Apr 2019: Ghawar, the world’s largest conventional oil field, is able to pump a maximum of 3.8 mm bbls a day, significantly below the 5.8 mm that the EIA cited in 2017. The field has accounted for over half of the cumulative oil production in Saudi Arabia.

Jan 2019: The Ministry of Energy, Industry and Mineral Resources announced a revision to proven reserves following certification by D&M. From 266.3 bn bbls of oil and 8,720 bcm of gas volumes have risen to 268.5 bn bbls of oil and 9,207 bcm of gas including half the reserves in the Partitioned Zone owned with Kuwait (i.e. 5.4 bn bbls and 159 bcm).


Sep 2018: Saudi Aramco awarded a contract for the construction of 2 drilling islands in the Berri Increment Program (BIP). The objective of the BIP is to produce an additional 250,000 bbls of oil per day from the Berri Oil Field to reach 500,000 bbls per day by 2023. The Program includes a new Gas Oil Separation Plant and further gas processing facilities at the Khursaniyah Gas Plant.

Aug 2018: Saudi Arabian Oil Co said its production in 2017 fell to 10.2 mm bbls per day in 2017 (not including NGLs), down from 10.5 in 2016. Total gas production rose to 128 bcm in 2017, up from 124 in 2016. Saudi Arabia led OPEC’s decision to cut oil production in 2017 to shrink global inventories and boost crude prices.

Mar 2018: Saudi Aramco plans to start producing shale gas from the North Arabia basin. Aramco is also drilling for shale gas in South Ghawar and in the Jafurah basin in the east. Pipeline networks are nearby. The country traditionally produced gas as a byproduct of oil but began exploring for non-associated gas in the early 2000s.


No significant news in 2017.


Apr 2016: Saudi Aramco will complete the expansion of its Shaybah oil field near the border with the UAE to 1 mm bbls per day capacity of 42 degree API oil (from 750,000 bbls per day). It also plans to complete the expansion of the Khurais oil field to 1.5 mm bbls per day in 2018.

Mar 2016: Saudi Aramco has started producing natural gas from its Hasbah gas field in the Arabian Gulf. The field will, together with Arabiyah field, produce up to 25 bcm each year of gas through the Wasit Gas Plant. The Hasbah and Arabiyah fields are 150 kms northeast of Jubail Industrial City.


Jul 2015: Saudi Arabia has  raised oil output to the highest level on record. It reported crude oil production of 10.6mm bbls per day in June.

May 2015: Saudi Aramco discovered 8 oil and gas fields in the east of the country in 2014. There were 5 gas fields (Abu Ali, Faras, Amjad, Badi and Faris), 2 two oil fields (Sadawi and Naqa) and 1 oil and gas field (Qadqad). This brings the number of discovered fields in the country to 129.

May 2015: The Wafra onshore oilfield in the Neutral Zone will now be shut for maintenance for 2 weeks to give time to resolve issues at Wafra and Khafji.

Apr 2015: Chevron plans to shut down the Wafra onshore oilfield in the Neutral Zone between Saudi Arabia and Kuwait. The oil output from the offshore Khafji field, also in the Neutral Zone, was halted in 2014 to comply with environmental regulations.

Feb 2015: A heavy lift barge completed the installation of the Hasbah tie-in platform (TP) as part of the ongoing work to complete the Arabiyah-Hasbah Offshore Gas Fields Project in the Arabian Gulf which will produce through the Wasit Gas Plant when completed.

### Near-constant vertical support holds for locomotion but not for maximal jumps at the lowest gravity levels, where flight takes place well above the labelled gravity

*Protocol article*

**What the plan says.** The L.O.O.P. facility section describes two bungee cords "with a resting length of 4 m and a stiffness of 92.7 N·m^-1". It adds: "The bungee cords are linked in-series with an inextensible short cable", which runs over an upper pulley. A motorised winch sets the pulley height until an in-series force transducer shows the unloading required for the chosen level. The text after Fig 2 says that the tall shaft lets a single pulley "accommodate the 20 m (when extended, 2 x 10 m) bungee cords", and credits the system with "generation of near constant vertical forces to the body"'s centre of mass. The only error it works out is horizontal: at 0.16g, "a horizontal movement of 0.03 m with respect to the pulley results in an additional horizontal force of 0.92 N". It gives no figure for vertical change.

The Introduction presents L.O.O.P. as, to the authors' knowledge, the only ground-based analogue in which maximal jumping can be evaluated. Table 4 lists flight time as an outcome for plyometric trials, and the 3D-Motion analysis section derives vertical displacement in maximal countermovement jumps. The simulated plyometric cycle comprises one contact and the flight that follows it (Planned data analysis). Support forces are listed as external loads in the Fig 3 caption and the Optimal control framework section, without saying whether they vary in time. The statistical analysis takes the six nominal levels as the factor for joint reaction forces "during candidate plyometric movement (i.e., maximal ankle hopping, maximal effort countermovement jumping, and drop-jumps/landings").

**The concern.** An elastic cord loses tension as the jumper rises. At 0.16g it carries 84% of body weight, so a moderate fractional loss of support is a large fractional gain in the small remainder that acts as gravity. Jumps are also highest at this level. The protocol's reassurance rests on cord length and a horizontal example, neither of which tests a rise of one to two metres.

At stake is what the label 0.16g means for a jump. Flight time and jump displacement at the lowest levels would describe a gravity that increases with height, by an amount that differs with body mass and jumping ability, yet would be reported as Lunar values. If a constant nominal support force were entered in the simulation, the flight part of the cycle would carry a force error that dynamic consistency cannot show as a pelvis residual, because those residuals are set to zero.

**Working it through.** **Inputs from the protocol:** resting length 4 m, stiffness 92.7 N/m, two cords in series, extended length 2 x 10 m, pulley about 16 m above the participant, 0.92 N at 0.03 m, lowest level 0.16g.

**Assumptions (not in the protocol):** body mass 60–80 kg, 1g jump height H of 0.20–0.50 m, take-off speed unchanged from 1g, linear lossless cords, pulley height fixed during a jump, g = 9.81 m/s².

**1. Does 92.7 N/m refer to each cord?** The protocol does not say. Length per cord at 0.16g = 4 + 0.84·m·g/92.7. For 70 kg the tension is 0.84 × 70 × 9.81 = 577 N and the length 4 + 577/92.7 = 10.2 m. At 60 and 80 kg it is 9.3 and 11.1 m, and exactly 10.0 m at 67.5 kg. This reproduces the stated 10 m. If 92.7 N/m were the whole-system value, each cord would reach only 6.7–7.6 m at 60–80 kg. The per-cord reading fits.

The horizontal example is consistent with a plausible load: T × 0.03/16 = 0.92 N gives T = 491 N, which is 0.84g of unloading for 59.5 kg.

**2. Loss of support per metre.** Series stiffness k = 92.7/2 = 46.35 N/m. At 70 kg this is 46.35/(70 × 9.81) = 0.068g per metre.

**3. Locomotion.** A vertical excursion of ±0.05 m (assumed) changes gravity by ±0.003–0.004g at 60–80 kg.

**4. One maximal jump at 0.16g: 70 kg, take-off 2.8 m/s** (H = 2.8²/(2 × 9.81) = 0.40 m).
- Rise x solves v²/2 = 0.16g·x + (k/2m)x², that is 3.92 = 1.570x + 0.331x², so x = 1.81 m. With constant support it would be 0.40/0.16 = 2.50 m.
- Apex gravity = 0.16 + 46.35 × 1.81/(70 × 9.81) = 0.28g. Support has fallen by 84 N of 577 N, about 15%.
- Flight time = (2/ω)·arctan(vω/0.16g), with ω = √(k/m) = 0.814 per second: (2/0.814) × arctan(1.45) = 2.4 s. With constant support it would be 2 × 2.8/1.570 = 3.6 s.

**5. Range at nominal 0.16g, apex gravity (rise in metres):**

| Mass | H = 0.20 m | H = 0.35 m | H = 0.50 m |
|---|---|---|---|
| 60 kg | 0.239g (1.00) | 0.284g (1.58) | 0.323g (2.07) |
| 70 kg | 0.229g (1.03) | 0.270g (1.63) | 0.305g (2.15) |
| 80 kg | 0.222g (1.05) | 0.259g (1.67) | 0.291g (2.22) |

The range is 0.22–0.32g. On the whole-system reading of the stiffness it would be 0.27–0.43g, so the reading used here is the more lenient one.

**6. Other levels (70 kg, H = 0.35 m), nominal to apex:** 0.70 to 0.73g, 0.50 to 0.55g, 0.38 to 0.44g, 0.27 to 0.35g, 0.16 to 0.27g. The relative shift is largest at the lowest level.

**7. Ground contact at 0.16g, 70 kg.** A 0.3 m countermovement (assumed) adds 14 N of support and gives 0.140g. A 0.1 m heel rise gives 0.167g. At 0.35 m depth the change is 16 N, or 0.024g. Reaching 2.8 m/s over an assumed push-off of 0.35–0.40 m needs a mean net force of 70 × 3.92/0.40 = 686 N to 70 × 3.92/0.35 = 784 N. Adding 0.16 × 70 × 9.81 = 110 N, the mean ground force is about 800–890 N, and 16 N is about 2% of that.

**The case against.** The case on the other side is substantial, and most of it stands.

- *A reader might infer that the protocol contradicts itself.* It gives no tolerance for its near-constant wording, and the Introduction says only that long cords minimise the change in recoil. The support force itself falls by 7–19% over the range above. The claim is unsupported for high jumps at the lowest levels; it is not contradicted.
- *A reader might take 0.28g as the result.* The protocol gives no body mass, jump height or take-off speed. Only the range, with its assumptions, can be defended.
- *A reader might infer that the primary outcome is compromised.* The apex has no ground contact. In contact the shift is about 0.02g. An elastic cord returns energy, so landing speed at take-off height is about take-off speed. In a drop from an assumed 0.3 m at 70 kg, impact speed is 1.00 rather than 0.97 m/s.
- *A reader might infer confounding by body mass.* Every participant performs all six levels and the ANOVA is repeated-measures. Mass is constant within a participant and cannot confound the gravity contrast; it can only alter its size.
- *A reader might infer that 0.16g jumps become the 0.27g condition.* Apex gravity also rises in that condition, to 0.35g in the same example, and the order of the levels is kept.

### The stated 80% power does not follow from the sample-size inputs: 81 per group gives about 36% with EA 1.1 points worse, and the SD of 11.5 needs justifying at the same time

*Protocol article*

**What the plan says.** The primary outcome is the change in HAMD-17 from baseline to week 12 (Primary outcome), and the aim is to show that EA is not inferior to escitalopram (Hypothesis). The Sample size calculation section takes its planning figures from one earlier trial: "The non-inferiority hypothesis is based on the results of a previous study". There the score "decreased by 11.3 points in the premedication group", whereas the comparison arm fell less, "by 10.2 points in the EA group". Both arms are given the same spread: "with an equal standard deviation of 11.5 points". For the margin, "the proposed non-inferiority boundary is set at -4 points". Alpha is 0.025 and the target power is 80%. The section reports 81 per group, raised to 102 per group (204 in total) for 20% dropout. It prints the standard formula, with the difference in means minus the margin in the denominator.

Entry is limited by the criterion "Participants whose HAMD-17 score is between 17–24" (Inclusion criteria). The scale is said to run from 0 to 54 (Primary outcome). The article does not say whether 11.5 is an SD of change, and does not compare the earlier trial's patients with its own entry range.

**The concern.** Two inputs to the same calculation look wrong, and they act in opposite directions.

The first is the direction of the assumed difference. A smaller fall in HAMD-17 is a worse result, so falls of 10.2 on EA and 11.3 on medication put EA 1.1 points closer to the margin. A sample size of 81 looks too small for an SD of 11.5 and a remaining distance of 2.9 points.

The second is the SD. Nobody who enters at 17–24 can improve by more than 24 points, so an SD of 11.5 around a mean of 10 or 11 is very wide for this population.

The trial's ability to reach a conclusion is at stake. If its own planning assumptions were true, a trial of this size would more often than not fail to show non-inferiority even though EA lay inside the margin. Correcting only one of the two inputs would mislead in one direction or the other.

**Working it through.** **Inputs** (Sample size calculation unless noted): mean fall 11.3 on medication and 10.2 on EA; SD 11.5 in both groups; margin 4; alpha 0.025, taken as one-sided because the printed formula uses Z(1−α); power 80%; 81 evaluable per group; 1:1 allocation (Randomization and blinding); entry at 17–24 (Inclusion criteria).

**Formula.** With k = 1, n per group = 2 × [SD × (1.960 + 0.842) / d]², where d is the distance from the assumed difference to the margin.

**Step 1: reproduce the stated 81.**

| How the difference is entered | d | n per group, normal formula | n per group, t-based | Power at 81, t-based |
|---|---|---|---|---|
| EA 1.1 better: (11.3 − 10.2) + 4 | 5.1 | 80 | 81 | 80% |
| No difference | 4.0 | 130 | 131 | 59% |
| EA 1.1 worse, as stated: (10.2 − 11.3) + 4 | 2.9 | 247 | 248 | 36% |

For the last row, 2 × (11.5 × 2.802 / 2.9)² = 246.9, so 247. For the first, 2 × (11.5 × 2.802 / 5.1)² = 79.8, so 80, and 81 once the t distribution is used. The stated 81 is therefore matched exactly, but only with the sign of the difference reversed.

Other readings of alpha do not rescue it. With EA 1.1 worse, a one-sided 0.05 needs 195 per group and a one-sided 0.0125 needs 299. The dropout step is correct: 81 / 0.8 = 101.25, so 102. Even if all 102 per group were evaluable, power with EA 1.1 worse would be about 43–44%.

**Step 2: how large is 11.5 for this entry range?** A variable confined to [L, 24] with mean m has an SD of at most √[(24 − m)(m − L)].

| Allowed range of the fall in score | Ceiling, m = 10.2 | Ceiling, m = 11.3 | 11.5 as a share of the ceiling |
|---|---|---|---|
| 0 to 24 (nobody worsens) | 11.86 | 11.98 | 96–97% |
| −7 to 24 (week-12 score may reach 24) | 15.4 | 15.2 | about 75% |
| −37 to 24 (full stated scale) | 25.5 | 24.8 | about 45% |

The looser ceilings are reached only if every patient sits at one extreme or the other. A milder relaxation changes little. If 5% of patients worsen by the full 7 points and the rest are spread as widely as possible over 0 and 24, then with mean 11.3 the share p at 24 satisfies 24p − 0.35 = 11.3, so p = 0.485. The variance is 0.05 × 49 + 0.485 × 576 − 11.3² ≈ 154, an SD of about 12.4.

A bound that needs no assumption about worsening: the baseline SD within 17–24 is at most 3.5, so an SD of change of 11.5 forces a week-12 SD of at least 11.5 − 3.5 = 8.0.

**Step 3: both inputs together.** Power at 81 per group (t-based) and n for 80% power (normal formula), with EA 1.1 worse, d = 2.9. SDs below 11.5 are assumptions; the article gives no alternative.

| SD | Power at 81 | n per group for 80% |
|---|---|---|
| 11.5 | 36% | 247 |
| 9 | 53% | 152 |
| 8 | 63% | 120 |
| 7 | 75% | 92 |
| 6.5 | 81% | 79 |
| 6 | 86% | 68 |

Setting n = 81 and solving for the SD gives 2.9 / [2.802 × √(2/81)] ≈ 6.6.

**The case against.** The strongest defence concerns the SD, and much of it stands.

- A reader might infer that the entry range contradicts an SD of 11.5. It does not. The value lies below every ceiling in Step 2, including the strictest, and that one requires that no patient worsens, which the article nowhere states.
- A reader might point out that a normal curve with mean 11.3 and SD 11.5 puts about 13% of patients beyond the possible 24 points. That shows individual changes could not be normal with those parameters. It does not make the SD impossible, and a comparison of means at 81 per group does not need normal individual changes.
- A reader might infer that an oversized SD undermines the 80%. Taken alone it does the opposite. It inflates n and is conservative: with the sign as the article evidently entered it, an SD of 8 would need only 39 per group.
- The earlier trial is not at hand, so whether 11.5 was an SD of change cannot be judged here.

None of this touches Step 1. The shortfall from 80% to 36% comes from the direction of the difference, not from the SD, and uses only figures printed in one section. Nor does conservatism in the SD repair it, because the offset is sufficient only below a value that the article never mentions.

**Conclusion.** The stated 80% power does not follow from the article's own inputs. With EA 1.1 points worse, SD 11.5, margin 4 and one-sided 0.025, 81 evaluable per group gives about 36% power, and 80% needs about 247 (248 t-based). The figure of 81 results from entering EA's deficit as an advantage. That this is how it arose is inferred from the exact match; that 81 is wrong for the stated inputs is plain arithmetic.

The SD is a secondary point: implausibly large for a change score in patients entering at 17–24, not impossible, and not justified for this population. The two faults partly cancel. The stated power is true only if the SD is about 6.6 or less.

Jan 2015: Saudi Aramco has put on hold its deep water exploration and drilling activities in the Red Sea because of high costs. The company will renegotiate some contracts and postpone some projects. The company will continue investing in key projects such as  spending US$7 bn on unconventional gas.


Nov 2014: The country will attempt to double its natural gas output by 2030, using it all for domestic demand including in power generation and water desalination. The country does not plan to export its gas .

Oct 2014: Oil production from the Khafji oilfield, jointly owned by Saudi Arabia and Kuwait in the Neutral Zone, has been shut down to comply with environmental regulations. The field was producing around 300,000 bbls per day (GS notes: this may be in response to lower oil prices and unilateral price cuts by Saudi Arabia).

Jul 2014: Shell is ending investment in the Kidan gas development in its South Rub al-Khali Co (SRAK) project, partnered  with Saudi Aramco. ENI, Repsol and Total have already abandoned the search for gas deposits in the Empty Quarter. Kidan is rich in sour gas and is near the 750,000 bbls per day Shaybah oilfield but achieving commerciality is a challenge.


Oct 2013: Saudi Aramco, will increase output of light sour crude from the Shaybah and Khurais fields by 550,000 bbls per day in 2017 compensating for a decline in production from the older fields and reducing reliance on heavy crude from the newly developed Manifa field. The expansion, firstly from Shaybah, should be completed by the end of 2017.

Apr 2013: Aramco announced the first phase production start-up at the Manifa field. Production capacity is planned to reach full design capacity of 900,000 bbls per day of Arabian Heavy oil by the end of 2014. The Manifa field includes land rigs linked by causeways and bridges in Manifa Bay. It will supply a new 400,000 bbls per day refinery run by Aramco and Total at Jubail and an Aramco joint venture refinery with Sinopec in Yanbu, on the Red Sea coast.

Mar 2013: Saudi Arabia will begin exploratory drilling for unconventional gas to meet rising domestic demand while maintaining oil exports. However there is no forecast of how quickly Saudi Arabia might achieve commercial production or how it will supply the water used in hydraulic fracturing. Saudi Arabia has not managed to increase gas production enough to replace oil as feedstock in petrochemical and electricity generating projects. Sales gas output from  Aramco averaged around 100 bcm in 2011.


Oct 2012: Saudi Aramco has launched reservoir water injection at the offshore Manifa field in preparation for first-phase production of Arabian heavy crude in 2013. Initial output of up to 500,000 bbls per day will gradually increase to 900,000. Manifa’s oil will supply refineries under construction, comprising Satorp in Jubail, a joint venture with Total, Yasref in Yanbu (with Sinopec) and a future Jazan refinery.